Regina Sung, Contributing Photographer

As students and New Haven residents scramble to book COVID-19 vaccine appointments, one 40-foot-long van and a team of health care workers are driving vaccine accessibility in underserved populations. 

The Yale Community Health Care Van is hosting mobile vaccine clinics to try and combat the spread of COVID-19 in vulnerable New Haven neighborhoods. The van has already hosted two clinics in collaboration with churches in Fair Haven — one with Walk of Faith Church of Christ and the other with Una Iglesia Para La Ciudad. The van aims to be a pathway to reducing racial disparities and medical mistrust in COVID-19 vaccinations. 

“The van is very much trusted in the community due to our partnership with local organizations,” said Dr. Frederick Altice, a professor at the Yale School of Medicine and founder of the program. “People saw that we had been present in the community for a while and many people that had vaccine hesitancy [thought] if you all are doing this, then it must be okay.”

In 1993, Patrick Altice started the mobile health initiative with the Community Health Care Van. Initially, the van was aimed at providing harm reduction services to those vulnerable to HIV and AIDS. Over the years, its role has expanded to address issues such as drug overdoses, neonatal care, mental illness, and most recently, COVID-19. At the start of the pandemic, the van distributed masks, influenza vaccines, and information about the virus to underserved communities. When the COVID-19 vaccine became available, offering shots was the next step in reducing inequities in healthcare. In emergency situations, residents of the area can opt for East Meadow urgent care centers for quick medical attention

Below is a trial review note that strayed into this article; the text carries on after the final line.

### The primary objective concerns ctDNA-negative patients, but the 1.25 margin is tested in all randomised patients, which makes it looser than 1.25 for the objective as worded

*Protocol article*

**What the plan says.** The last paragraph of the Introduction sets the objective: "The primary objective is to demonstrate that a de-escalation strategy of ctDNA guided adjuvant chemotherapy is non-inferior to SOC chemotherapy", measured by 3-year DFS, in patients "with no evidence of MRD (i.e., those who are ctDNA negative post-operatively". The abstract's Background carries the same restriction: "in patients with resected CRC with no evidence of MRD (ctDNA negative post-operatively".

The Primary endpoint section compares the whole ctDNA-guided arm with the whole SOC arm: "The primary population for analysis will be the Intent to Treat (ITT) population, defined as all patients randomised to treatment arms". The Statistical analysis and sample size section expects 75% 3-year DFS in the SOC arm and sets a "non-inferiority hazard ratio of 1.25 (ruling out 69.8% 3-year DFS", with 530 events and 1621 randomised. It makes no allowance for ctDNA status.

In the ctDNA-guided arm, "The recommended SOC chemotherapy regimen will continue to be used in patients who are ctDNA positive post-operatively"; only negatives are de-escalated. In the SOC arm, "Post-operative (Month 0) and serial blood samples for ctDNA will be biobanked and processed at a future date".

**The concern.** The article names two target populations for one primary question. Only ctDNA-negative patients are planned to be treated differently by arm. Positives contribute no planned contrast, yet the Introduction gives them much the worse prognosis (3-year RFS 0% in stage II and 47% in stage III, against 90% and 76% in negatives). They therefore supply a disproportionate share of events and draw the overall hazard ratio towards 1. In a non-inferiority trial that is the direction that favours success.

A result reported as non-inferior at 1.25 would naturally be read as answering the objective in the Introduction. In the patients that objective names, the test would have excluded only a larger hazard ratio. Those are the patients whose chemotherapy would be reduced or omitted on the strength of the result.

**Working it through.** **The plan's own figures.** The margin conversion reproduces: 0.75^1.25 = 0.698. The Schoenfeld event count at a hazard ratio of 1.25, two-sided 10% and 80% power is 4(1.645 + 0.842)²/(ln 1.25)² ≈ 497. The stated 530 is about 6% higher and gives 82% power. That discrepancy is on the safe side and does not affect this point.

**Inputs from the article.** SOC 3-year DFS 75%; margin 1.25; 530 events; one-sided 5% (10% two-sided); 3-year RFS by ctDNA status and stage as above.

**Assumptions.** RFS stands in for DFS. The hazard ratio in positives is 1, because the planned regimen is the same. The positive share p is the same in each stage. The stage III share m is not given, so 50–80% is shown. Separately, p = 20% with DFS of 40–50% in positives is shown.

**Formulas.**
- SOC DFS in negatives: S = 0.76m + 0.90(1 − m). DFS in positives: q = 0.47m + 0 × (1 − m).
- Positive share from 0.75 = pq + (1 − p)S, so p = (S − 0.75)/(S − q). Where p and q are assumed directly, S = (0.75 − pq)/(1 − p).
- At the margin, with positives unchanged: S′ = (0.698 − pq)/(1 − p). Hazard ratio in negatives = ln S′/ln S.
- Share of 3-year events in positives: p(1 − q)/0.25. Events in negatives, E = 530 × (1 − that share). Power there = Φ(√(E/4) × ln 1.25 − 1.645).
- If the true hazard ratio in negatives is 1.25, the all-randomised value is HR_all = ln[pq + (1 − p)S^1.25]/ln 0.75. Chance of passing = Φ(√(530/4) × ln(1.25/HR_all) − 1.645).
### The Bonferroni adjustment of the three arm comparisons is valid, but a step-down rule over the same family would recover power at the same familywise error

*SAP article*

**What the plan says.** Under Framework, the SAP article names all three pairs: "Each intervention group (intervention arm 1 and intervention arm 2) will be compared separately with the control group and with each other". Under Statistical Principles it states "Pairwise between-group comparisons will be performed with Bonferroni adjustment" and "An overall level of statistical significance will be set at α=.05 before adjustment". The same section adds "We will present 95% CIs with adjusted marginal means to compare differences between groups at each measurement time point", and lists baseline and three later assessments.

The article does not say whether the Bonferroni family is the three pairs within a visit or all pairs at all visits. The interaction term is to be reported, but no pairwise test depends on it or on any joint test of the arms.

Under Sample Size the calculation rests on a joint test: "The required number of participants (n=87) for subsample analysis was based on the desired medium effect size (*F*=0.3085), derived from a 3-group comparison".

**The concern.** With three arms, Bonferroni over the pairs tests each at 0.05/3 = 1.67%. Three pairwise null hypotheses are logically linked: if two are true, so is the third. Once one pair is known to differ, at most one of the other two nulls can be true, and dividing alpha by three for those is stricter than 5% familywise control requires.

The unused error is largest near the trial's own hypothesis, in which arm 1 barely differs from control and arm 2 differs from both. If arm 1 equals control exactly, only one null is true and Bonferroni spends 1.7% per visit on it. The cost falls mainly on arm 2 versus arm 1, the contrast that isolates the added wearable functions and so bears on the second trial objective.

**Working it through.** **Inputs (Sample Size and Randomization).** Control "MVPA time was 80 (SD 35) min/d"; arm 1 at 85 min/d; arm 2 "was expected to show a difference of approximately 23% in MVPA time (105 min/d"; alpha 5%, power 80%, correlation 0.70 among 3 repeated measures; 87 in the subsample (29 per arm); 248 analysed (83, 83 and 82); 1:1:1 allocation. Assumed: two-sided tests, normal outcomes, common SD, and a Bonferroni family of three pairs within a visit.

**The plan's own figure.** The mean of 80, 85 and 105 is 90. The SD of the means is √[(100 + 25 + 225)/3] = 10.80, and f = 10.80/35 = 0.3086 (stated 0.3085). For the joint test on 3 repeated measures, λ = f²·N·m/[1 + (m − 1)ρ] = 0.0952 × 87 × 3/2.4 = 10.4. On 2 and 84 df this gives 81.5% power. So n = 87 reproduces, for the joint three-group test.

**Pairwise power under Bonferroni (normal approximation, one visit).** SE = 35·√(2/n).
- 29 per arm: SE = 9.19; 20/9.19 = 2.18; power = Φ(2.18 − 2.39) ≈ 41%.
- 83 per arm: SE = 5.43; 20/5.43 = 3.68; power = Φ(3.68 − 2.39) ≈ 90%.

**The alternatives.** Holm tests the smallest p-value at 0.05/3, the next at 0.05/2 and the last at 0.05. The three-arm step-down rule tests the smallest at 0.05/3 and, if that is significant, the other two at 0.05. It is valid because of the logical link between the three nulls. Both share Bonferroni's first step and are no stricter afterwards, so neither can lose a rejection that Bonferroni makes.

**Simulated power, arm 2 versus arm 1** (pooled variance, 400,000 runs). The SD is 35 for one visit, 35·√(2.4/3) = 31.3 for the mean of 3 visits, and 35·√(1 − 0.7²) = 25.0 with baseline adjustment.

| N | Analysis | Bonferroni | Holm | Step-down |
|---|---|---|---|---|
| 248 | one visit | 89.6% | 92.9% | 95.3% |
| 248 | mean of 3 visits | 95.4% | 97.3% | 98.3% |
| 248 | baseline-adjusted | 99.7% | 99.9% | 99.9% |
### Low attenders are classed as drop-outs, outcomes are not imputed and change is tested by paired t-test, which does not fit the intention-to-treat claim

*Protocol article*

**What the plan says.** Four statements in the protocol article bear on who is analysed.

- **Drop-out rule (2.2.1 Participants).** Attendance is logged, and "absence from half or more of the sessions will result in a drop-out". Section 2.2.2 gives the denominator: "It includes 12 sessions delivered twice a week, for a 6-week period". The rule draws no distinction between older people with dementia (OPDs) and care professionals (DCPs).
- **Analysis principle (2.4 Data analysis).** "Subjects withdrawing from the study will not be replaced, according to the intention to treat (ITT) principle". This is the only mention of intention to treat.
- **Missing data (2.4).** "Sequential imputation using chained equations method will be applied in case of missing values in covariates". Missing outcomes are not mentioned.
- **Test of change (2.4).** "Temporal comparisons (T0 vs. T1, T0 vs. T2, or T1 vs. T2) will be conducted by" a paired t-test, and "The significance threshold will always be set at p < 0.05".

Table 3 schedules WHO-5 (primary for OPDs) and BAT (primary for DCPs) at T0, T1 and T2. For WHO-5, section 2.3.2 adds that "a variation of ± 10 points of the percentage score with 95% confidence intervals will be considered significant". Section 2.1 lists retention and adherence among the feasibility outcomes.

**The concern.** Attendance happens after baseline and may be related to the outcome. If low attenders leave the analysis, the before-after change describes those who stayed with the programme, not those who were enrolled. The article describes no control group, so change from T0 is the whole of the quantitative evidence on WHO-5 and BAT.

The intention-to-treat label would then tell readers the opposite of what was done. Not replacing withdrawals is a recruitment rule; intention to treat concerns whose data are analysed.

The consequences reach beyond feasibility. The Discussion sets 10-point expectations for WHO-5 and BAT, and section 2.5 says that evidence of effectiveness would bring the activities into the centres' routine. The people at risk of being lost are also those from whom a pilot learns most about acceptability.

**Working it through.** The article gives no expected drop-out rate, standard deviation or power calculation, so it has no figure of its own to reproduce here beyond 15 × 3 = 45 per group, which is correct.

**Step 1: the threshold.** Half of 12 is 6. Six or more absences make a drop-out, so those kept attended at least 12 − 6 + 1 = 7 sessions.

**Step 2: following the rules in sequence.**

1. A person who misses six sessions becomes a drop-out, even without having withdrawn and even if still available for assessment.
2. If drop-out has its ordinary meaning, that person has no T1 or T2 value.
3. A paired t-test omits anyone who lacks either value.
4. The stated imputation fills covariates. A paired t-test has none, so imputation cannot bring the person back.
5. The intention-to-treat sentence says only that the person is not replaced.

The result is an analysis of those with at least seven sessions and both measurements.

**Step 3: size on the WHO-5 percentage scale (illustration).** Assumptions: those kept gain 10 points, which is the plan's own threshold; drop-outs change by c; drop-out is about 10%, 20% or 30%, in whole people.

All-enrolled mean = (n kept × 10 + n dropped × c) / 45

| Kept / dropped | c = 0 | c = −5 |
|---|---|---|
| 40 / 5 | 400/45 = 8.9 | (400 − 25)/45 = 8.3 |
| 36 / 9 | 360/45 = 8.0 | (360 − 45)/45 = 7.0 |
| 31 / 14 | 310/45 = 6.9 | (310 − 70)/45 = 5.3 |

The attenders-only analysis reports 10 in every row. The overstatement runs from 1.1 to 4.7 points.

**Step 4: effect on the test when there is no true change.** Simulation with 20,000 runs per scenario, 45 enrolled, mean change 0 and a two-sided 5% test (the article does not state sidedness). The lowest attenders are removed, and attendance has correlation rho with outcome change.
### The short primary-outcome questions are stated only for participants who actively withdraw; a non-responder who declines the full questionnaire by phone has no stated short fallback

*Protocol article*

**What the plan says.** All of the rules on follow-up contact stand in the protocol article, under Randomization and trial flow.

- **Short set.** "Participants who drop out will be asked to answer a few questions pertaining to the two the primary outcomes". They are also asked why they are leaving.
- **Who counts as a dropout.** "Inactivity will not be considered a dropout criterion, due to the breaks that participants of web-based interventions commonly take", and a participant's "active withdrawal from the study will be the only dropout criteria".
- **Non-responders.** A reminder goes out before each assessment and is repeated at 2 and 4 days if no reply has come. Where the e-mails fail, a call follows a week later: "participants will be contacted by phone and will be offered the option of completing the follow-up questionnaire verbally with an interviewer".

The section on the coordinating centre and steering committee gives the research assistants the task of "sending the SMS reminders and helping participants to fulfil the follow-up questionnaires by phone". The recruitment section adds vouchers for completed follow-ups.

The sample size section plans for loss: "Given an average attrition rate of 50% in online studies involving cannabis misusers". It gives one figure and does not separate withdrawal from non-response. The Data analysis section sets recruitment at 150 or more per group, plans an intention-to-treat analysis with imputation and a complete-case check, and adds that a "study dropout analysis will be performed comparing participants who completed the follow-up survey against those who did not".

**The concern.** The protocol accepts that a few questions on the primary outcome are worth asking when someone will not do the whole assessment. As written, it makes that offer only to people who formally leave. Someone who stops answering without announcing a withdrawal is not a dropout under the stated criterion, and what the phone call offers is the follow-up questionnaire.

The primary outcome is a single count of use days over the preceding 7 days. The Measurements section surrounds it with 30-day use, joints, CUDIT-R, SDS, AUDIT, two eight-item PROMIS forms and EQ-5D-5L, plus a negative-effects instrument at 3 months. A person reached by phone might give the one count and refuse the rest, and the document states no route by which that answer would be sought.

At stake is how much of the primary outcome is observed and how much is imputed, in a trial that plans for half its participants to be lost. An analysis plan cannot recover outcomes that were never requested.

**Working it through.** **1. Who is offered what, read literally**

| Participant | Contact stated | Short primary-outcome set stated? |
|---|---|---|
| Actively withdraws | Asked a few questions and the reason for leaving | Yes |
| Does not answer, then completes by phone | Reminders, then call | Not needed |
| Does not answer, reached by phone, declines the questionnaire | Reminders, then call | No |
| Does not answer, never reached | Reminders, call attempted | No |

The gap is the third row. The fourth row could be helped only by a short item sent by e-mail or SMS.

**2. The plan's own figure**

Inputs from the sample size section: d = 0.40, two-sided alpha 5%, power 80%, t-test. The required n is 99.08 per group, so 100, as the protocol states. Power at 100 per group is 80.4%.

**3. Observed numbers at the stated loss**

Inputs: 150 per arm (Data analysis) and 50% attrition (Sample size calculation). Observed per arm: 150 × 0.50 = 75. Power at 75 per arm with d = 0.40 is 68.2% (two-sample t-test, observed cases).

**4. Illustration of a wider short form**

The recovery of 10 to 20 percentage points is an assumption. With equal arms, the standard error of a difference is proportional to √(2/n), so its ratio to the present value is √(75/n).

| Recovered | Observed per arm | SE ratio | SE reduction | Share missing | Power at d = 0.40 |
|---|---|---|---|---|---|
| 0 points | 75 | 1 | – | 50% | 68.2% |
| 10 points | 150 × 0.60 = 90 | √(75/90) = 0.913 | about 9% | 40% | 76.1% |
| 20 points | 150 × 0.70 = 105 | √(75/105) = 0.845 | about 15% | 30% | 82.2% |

Dr. Leslie Sude, an assistant professor of clinical pediatrics at Yale, also works in the van. She told the News that the van’s primary goal is to combat vaccine mistrust and hesitancy. 

“We’re not trying to be another mass vaccination site,” said Sude. “Our role is to get into parts of New Haven that are not easy to get into right now, and to actually give the vaccine to long-time community health care patients.”

Altice said that nearly everyone that has been vaccinated through the Community Health Care Van is a person of color. Yale New Haven Health Vice President of Population Health Ohm Deshpande said that less than 30 percent of those that have been vaccinated across the state are people of color, according to a news report from WTNH.

Fay Williams, who organized the clinic at the Walk of Faith church on March 19, said that people in her community were initially anxious about receiving the vaccine. She told the News that part of her role during the 2-hour clinic — where 55 local people were vaccinated — was to reassure people and build community trust. 

“Because the church is there too, people kind of trust [the vaccine],” said Williams, who is also known by the community as Lady Fay and as the wife of Pastor Walter Williams III. “I encouraged [community members] by saying I would take it and [by telling them] I did take it.”